• Kline, R. R. (2010). Engineering case studies: Bridging micro and macro ethics. IEEE Technology and Society Magazine, 29, 16–19.

    Article  Google Scholar 

  • Kolmos, A., & Holgaard, J. E. (2008). Learning styles of science and engineering students in problem and project based education. In Proceedings of SEFI 2008 Annual Conference. Brussels: European Society for Engineering Education.

  • Kumar D. D., & Chubin D. E. (Eds.). (2000). Science, technology, and society: A sourcebook on research and practice. New York: Kluwer Academic/Plenum Publishers.

    Google Scholar 

  • La main à la pâte. (2011). Wikipedia, French edition. Accessed March 2011. http://fr.wikipedia.org/wiki/La_main_àla_pate.

  • Lee, M. -K., & Erdogan, I. (2007). The effect of science-technology-society teaching on students’ attitudes toward science and certain aspects of creativity. International Journal of Science Education, 29, 1315–1327.

    Article  Google Scholar 

  • Lee, Y. C. (2010). Science-technology-society or technology-society-science? Insights from an ancient technology. International Journal of Science Education, 32, 1927–1950.

    Article  Google Scholar 

  • Living Knowledge (2011). The International Science Shop Network. Accessed March 2011. http://www.scienceshops.org.

  • Loui, M. C. (2005). Educational technologies and the teaching of ethics in science and engineering. Science and Engineering Ethics, 11, 435–446.

    Article  Google Scholar 

  • Luegenbiehl, H. C. (2007). Disasters as object lessons in ethics: Hurricane Katrina. IEEE Technology and Society Magazine, 26, 10–15.

    Article  Google Scholar 

  • McGinn, R. E. (1991). Science, technology, and society. New Jersey: Prentice-Hall.

    Google Scholar 

  • McGinnis, J. R., & Simmons, P. (1999). Teachers’ perspectives of teaching science-technology-society in local cultures: A sociocultural analysis. Science Education, 83, 179–211.

    Article  Google Scholar 

  • Newberry, B. (2004). The dilemma of ethics in engineering education. Science and Engineering Ethics, 10, 343–351.

    Article  Google Scholar 

  • Ozaktas, H. M. (1996). Science, technology, and society readings. Ankara: Bilkent University. Accessed March 2011. http://www.ee.bilkent.edu.tr/~ge301/scitechsoc.read.pdf.

  • Ozaktas, H. (Oct 18–20, 2006). Integrating ethics education across the curriculum. In Second National Applied Ethics Congress, (pp. 125–127). Ankara: METU (in Turkish, invited).

  • Ozaktas, H. M. (May 2008). Thoughts on science, technology, society and ethics education. Turkish Academy of Sciences Bulletin, ( pp. 3–5). (in Turkish, invited).

  • Ozaktas, H. M. (2011). Science, technology, and society. Ankara: Bilkent University. Accessed March 2011. http://www.ee.bilkent.edu.tr/~ge301.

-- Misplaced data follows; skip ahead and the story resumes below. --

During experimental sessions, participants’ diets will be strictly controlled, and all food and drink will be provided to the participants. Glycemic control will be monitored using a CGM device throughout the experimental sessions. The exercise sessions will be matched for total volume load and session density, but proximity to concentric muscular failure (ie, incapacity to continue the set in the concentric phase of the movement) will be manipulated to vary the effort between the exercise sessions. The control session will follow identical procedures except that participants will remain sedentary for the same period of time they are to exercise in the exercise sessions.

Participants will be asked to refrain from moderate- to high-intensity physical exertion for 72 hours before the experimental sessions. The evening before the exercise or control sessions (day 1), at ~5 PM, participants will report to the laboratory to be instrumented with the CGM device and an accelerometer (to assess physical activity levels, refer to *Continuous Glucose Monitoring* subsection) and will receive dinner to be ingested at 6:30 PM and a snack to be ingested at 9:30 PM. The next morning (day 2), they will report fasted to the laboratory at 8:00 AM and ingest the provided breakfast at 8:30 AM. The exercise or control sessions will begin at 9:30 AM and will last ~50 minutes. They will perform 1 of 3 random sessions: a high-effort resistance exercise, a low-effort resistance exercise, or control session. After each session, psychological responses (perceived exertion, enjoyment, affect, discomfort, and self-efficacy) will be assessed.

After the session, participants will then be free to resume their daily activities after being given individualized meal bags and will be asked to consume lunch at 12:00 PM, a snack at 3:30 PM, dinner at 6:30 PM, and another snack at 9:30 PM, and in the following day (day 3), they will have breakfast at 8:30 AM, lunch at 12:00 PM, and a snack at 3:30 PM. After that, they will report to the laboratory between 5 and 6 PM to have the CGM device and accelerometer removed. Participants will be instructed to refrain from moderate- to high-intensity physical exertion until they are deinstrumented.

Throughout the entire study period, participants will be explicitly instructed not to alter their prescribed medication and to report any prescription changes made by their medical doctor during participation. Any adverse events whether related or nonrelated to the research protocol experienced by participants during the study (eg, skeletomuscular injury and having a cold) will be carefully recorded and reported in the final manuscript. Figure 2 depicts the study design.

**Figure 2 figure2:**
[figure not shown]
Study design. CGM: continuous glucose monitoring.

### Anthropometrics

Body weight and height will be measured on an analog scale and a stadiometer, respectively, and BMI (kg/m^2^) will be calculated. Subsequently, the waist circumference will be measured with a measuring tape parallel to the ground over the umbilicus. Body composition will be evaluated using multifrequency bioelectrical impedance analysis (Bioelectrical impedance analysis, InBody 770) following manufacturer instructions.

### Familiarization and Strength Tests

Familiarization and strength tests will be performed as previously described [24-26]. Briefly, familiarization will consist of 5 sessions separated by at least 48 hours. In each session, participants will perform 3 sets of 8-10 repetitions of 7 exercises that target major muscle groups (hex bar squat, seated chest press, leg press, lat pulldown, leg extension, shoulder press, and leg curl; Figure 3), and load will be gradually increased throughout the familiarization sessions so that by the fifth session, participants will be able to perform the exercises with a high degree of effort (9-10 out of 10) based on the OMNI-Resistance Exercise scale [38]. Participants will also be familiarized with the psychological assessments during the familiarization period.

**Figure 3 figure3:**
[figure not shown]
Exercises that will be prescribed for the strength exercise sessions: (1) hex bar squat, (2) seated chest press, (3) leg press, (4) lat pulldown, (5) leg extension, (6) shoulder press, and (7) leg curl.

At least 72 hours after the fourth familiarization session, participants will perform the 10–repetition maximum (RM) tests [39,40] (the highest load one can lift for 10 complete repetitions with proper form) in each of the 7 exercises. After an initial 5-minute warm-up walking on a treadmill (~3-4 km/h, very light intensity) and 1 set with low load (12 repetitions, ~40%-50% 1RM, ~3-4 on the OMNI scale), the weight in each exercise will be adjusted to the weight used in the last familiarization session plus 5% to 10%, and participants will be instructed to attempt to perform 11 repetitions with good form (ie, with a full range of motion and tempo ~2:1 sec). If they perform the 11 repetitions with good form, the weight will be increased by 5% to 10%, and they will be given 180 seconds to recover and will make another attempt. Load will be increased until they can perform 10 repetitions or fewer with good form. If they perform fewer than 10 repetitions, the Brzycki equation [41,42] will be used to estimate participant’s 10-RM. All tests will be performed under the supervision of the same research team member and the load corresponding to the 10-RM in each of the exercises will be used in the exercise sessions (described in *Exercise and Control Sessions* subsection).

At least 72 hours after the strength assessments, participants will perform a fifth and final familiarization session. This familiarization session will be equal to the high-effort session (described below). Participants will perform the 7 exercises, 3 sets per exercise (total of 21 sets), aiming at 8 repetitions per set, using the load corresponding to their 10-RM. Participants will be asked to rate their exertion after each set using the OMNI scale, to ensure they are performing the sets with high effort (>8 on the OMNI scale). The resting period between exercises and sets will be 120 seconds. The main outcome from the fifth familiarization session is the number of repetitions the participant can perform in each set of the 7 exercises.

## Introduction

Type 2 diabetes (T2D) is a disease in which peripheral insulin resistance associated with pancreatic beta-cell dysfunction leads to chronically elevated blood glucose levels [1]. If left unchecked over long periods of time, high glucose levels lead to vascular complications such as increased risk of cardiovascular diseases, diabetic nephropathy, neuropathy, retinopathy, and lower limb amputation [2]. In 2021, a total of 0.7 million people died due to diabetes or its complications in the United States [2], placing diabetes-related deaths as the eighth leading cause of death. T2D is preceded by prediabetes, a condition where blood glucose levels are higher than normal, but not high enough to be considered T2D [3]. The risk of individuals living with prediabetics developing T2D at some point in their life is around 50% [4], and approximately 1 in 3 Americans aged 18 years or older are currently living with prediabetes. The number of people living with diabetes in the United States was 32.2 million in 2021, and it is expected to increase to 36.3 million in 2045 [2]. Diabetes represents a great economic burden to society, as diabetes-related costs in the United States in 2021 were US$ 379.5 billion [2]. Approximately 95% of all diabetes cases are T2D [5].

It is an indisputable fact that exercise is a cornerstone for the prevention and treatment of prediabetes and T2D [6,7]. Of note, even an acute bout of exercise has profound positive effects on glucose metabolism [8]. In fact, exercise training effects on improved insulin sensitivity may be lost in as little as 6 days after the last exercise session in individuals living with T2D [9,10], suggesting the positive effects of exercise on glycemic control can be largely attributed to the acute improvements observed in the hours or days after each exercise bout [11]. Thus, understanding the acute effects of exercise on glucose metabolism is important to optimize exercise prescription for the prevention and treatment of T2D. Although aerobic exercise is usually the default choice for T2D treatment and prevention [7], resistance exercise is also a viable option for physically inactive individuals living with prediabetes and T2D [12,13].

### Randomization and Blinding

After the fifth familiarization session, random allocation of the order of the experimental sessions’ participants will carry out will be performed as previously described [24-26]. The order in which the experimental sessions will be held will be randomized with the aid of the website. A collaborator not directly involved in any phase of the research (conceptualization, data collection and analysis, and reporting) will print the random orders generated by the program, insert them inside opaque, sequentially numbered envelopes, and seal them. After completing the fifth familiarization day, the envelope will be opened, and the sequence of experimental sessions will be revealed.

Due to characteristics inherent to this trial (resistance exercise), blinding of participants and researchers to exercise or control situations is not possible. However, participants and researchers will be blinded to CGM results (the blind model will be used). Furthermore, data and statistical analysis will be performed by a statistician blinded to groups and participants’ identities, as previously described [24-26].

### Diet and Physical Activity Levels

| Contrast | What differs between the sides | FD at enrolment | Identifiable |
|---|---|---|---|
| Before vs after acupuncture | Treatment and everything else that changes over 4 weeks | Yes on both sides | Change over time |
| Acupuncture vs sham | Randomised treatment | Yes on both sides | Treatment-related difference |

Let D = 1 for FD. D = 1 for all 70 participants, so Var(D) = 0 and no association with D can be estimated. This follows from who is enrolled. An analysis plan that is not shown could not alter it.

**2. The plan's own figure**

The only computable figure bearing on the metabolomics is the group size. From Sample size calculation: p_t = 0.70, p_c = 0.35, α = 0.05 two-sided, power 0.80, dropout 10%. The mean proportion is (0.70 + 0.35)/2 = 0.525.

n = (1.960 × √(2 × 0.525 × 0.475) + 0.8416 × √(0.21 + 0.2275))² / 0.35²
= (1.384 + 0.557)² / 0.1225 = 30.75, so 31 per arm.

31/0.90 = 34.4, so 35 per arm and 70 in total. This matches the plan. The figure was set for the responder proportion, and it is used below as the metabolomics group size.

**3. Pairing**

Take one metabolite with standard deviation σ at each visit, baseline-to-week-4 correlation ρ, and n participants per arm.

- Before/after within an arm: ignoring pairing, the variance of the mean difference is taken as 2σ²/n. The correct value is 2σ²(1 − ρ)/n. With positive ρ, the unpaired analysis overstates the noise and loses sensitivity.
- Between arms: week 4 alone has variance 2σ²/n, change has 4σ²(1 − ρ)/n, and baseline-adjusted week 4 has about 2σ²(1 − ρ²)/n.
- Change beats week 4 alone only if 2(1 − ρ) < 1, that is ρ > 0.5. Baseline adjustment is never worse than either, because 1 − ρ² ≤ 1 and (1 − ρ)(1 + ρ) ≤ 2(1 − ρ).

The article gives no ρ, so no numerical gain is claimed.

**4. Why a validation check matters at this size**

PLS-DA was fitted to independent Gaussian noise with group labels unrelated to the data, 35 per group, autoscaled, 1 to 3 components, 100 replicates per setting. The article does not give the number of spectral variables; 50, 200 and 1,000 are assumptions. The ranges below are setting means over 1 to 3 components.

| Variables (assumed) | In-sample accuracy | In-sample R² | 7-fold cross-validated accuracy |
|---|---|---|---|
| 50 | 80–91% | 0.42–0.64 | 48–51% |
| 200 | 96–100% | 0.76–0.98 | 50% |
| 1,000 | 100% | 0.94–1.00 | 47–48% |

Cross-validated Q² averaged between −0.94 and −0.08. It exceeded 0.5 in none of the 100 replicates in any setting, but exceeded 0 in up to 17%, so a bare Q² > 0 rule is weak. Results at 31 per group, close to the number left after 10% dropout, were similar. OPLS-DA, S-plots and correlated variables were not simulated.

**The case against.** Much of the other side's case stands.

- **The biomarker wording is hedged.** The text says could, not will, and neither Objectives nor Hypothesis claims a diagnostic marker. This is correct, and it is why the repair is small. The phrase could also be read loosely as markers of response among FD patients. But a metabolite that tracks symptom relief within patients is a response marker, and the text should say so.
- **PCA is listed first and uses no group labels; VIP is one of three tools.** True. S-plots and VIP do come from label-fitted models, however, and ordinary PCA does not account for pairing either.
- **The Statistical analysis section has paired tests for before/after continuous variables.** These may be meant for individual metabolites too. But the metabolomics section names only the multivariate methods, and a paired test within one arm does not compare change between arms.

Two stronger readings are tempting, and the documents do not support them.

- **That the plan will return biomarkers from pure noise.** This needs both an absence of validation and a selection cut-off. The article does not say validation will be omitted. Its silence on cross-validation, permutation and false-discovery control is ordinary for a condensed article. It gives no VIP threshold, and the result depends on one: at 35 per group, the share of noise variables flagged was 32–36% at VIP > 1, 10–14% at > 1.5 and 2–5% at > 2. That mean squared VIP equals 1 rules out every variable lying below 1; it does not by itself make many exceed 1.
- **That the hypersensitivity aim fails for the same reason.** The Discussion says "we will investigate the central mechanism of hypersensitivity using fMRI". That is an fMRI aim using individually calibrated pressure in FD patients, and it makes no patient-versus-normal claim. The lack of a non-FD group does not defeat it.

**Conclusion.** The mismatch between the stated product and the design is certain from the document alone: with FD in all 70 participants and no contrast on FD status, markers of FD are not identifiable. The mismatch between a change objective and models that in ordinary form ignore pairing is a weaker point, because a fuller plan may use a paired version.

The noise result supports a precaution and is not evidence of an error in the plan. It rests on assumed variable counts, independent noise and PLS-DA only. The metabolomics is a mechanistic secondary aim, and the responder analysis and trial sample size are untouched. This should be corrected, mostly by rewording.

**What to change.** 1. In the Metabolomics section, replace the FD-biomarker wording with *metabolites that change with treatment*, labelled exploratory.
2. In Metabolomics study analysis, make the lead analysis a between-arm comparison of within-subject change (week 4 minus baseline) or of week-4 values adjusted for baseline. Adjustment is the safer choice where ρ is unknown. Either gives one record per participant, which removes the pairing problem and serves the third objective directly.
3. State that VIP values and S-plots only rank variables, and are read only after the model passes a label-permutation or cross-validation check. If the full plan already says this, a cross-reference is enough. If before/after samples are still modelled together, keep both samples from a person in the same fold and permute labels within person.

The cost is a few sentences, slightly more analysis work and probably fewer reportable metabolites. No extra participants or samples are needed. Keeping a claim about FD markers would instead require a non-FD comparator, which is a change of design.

• Pascarella, E. T., & Terenzini, P. T. (2005). How college affects students: A third decade of research. San Francisco: Jossey-Bass (Wiley).

    Google Scholar 

  • Stanley, C. A., & Porter, M. E. (Eds.). (2002). Engaging large classes: Strategies and techniques for college faculty. Boston: Anker Publishing.

    Google Scholar 

  • Stanton, T. K., Giles, D. E., & Cruz, N. I. (1999). Service-learning: A movements pioneers reflect on its origins, practice, and future. San Francisco: Jossey-Bass (Wiley).

    Google Scholar 

  • The Loka Institute (2011). Accessed March 2011. http://www.loka.org.

  • The Washington Accord (2011). International Engineering Alliance. Accessed September 2011. http://www.washingtonaccord.org/Washington-Accord.

  • van de Poel, I. R., Zandvoort, H., & Brumsen, M. (2001). Ethics and engineering courses at Delft university of technology: Contents, educational setup and experiences. Science and Engineering Ethics, 7, 267–282.

    Article  Google Scholar 

  • Winner, L. (1980). Do artifacts have politics? Daedalus, 109, 121–136.

  • Yager, R. E. (1990). The science/technology/society movement in the United States: Its origins, evolution, and rationale. Social Education, 54, 198–201.

    Google Scholar 

  • Yalvac, B., Tekkaya, C., Cakiroglu, J., & Kahyaoglu, E. (2007). Turkish pre-service science teachers’ views on science-technology-society issues. International Journal of Science Education, 29, 331–348.

    Article  Google Scholar 

  • Zandvoort, H., Van de Poel, I., & Brumsen, M. (2000). Ethics in the engineering curricula: Topics, trends and challenges for the future. European Journal of Engineering Education, 25, 291–302.

    Article  Google Scholar 

  • Zandvoort, H. (2008). Preparing engineers for social responsibility. European Journal of Engineering Education, 33, 133–140.

    Article  Google Scholar 

  • Zandvoort, H., van Hasselt, G. J., & Bonnet, J. A. B. A. F. (2008). A joint venture model for teaching required courses in ‘ethics and engineering’ to engineering students. European Journal of Engineering Education, 33, 187–195.

    Article  Google Scholar 

Download references

Acknowledgments

H. M. Ozaktas acknowledges partial support of the Turkish Academy of Sciences.

Author information

Authors and Affiliations

Authors

Corresponding author

Correspondence to Haldun M. Ozaktas.

Rights and permissions

Reprints and Permissions

About this article

Cite this article

Ozaktas, H.M. Teaching Science, Technology, and Society to Engineering Students: A Sixteen Year Journey. Sci Eng Ethics 19, 1439–1450 (2013). https://doi.org/10.1007/s11948-011-9329-4

Download citation

  • Received:

  • Accepted:

  • Published:

  • Issue Date:

  • DOI: https://doi.org/10.1007/s11948-011-9329-4

Keywords

  • Science, technology, and society education
  • STS education
  • Engineering ethics education
  • Teaching large classes
  • ABET
  • Accreditation
  • Community research